After we came in, we bumped back out on the road to look for Michelle’s place, Mil Flores. The name means “a thousand flowers,” and suited the land, rich with plumeria, hibiscus, coconut palms, and fruit trees. What a sweet relief to lay down in the soft pillow of this place, receive a warm welcome from a familiar face. My skin was red and swollen with mosquito bites (they were not deterred by my 25% DEET, wiggled through the holes in my mosquito net, and bit through my clothing; my bite relief creams proved worthless in relieving the itching); sand fly bites (which are unavoidable unless one avoids the beach, not gonna happen); and jelly fish stings (no more bikini in the surf, wear rash guard and shorts at all times, ok I got it now). How grateful I was to have a soothing place to heal and a reasonably good internet connection with which I could contact my medical advisors, Patty and Jen.
I had missed Michelle’s text instructing me to bring groceries as the closest store was 45 minutes away. She generously offered to share her food supply, made a delicious dinner of gnocchi and salad, and set me up in a freshly cleaned guest room with a heavy duty mosquito net over the bed. Heaven!
Michelle warned me not to be deceived by the apparent comfort of Mil Flores. Always use a flashlight at night, she advised me, there are pit vipers in the yard. We stayed up talking for the rest of the evening, and the next morning scored fun surf all to ourselves. The heat of midday was oppressive, suffocating, and the only thing to do was sit in the river. We walked down a short path from the house to the river mouth, dammed with sticks and boulders to form a shallow swimming hole overlooking the ocean, a natural infinity pool shaded by a cathedral of flowering trees. We sandbagged there for hours, giddy with the pleasure of coolness, and then returned to the house to make dinner. We invited Leo, Nicole, and Luc over for a bountiful feast of cheese burgers, sautéed greens, and yucca fries seasoned and cooked in coconut oil. We dubbed the platter of fries the “yucca mountain,” which seemed silly in its sheer size but which we depleted with a ravenous vigor that none of us could quite believe. Even little Pinnochio, named after Suzannah’s dream that he became a real boy, got to partake. He happily gobbled up a handful of raw meat for dinner.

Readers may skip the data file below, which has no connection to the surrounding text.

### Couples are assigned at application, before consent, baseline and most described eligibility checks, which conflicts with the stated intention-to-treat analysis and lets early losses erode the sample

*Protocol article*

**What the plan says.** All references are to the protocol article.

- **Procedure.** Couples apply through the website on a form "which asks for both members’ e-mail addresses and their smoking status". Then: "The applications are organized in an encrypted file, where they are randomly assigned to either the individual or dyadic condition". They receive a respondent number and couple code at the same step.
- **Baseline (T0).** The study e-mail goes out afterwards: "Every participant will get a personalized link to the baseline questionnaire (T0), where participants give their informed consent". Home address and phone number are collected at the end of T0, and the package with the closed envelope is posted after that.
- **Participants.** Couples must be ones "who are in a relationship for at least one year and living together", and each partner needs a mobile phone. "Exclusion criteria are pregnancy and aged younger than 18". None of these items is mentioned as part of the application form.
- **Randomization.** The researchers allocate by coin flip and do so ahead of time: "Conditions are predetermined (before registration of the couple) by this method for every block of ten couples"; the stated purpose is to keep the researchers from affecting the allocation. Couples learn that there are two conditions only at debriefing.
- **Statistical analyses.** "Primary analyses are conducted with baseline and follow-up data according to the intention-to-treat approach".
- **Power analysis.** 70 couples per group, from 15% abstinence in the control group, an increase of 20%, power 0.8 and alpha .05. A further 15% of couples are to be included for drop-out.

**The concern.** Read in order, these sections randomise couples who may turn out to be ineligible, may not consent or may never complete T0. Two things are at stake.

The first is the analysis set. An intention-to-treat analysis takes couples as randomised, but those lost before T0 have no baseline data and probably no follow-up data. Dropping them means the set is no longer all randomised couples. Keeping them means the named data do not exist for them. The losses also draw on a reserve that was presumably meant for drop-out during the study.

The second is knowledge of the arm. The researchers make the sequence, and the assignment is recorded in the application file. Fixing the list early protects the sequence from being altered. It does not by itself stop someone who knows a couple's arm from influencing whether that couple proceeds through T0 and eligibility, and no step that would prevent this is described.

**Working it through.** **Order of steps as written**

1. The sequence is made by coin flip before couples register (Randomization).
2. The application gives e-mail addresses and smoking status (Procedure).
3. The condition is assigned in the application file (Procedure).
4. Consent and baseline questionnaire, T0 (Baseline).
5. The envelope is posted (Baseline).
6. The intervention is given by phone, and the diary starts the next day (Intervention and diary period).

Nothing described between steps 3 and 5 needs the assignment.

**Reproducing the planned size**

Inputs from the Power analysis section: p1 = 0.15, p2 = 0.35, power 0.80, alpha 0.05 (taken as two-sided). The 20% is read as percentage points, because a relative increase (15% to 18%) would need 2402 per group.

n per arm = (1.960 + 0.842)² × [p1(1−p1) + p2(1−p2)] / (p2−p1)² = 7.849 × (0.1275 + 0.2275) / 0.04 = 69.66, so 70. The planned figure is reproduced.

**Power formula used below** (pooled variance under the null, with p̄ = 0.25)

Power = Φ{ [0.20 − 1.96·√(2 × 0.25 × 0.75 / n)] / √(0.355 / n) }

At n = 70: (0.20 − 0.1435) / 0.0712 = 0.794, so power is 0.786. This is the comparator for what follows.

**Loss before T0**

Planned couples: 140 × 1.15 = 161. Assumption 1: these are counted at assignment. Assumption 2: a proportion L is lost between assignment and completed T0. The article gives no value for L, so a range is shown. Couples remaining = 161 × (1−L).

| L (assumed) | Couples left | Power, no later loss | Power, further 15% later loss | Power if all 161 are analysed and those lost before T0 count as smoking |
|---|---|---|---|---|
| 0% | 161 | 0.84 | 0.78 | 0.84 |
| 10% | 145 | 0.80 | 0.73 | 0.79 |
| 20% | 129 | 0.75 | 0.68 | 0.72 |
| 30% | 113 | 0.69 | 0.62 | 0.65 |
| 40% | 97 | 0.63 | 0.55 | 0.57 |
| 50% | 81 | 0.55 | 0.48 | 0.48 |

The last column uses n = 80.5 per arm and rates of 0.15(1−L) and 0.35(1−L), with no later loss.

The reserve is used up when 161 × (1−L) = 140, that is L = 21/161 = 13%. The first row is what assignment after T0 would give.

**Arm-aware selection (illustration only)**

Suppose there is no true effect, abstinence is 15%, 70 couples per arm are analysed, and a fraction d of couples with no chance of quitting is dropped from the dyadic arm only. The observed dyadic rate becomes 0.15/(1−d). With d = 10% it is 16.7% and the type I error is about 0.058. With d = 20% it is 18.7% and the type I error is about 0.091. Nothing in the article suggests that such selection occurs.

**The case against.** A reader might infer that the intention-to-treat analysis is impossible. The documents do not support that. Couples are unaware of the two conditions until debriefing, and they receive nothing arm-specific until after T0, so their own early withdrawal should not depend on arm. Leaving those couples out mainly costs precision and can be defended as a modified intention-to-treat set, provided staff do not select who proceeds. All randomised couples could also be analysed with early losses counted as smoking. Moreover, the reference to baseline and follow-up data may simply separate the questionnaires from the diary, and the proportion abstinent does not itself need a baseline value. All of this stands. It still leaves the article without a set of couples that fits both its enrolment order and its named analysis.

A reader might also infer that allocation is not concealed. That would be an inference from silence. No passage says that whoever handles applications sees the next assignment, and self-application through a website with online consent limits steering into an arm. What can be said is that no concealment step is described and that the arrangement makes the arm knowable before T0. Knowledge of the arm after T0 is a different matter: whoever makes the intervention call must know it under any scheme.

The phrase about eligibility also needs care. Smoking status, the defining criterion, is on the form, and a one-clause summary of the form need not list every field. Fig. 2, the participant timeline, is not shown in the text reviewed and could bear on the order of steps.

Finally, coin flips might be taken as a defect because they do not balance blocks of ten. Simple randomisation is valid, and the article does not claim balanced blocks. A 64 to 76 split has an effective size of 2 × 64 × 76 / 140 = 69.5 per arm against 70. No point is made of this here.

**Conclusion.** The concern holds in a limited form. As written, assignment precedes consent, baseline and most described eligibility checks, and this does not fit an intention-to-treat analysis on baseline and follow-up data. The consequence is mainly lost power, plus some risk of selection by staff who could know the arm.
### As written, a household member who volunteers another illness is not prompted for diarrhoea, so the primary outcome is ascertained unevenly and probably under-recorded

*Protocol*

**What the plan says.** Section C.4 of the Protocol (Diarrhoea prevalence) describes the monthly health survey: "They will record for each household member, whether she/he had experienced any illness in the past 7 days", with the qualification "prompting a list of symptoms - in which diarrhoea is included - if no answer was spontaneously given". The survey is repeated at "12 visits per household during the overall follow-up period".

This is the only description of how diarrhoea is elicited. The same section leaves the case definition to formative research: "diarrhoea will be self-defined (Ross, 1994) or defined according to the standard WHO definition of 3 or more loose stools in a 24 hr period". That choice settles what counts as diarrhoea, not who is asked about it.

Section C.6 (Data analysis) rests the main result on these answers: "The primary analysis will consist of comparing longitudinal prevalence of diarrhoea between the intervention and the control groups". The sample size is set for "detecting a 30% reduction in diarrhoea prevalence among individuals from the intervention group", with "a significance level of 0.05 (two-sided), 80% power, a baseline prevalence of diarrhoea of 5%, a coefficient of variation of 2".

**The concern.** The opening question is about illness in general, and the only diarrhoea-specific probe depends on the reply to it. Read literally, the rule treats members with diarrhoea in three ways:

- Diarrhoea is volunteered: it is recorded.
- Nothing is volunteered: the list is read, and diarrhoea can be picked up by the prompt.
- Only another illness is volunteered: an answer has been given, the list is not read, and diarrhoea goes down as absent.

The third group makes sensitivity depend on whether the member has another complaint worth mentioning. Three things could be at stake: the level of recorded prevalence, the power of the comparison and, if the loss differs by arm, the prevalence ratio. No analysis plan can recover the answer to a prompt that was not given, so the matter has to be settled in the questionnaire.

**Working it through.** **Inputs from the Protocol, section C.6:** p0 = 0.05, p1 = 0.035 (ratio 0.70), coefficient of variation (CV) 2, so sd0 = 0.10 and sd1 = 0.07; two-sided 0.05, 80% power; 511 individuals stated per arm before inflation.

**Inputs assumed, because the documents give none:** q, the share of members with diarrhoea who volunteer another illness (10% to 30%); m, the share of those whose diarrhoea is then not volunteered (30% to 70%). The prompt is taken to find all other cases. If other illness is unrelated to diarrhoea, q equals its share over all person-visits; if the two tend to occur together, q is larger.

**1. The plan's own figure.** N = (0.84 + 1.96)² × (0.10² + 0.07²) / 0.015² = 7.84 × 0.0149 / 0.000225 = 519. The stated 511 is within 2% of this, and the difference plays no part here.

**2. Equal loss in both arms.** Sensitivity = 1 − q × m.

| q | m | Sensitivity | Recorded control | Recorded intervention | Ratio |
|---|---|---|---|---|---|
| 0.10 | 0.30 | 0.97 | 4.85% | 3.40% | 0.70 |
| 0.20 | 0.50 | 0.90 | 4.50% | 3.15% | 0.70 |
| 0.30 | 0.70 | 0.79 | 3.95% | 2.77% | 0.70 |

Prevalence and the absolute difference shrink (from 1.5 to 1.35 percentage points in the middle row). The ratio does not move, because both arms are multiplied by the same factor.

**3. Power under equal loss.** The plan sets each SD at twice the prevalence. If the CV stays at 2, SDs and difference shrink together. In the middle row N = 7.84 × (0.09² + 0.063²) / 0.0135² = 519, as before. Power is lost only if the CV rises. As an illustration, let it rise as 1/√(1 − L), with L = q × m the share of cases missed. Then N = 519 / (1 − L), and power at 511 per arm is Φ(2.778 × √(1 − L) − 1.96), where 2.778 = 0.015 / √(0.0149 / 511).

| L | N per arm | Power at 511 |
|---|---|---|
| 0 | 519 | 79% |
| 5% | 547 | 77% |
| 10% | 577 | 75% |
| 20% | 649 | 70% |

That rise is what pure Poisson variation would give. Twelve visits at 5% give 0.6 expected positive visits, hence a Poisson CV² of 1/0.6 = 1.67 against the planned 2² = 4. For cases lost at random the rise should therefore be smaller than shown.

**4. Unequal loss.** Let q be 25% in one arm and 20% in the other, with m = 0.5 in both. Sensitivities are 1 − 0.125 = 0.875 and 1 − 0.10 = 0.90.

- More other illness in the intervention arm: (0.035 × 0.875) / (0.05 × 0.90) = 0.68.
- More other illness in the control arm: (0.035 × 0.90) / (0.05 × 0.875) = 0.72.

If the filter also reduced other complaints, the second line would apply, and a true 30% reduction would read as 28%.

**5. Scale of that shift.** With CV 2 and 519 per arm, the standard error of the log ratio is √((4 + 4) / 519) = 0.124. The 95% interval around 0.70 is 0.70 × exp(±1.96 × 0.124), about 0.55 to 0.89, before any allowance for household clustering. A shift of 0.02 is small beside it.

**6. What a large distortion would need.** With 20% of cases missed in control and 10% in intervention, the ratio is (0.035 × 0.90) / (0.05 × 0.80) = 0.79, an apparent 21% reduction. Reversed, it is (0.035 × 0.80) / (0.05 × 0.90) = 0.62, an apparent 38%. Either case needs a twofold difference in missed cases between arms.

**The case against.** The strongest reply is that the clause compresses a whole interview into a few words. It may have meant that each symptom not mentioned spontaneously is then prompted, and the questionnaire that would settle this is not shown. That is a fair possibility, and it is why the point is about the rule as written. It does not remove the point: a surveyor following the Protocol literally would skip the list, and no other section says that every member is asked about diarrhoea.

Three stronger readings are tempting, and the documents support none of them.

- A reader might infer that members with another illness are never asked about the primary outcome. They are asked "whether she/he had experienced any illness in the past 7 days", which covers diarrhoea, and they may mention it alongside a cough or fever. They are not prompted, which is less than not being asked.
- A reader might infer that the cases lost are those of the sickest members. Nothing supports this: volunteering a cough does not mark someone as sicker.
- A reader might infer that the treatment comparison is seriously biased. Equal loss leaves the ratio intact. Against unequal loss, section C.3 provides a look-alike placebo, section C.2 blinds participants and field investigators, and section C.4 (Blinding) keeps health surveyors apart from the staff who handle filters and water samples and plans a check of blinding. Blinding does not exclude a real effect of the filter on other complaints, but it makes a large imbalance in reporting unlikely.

The most gracious hostess I could have asked for, Michelle introduced me to all of the local people and showed me the area’s hidden gems. She has been a part of the community for 20 years, and as her friend and sidekick, I got to enjoy a side of Matapalo that I wouldn’t have found alone. I had an immediate invitation to poker night and was picked up by motorcycle on a night when Michelle had a dinner engagement. She took me on a hike to a beautiful waterfall where we spent the afternoon lounging in the refreshingly cool water. We went to a neighboring ranch to buy fresh eggs and cheese from vaqueros on horseback. We spent a night dancing at the neighborhood bar. We long boarded at a gated surf spot to which Michelle had the key. We had fun dinner parties, great conversations, and delicious food.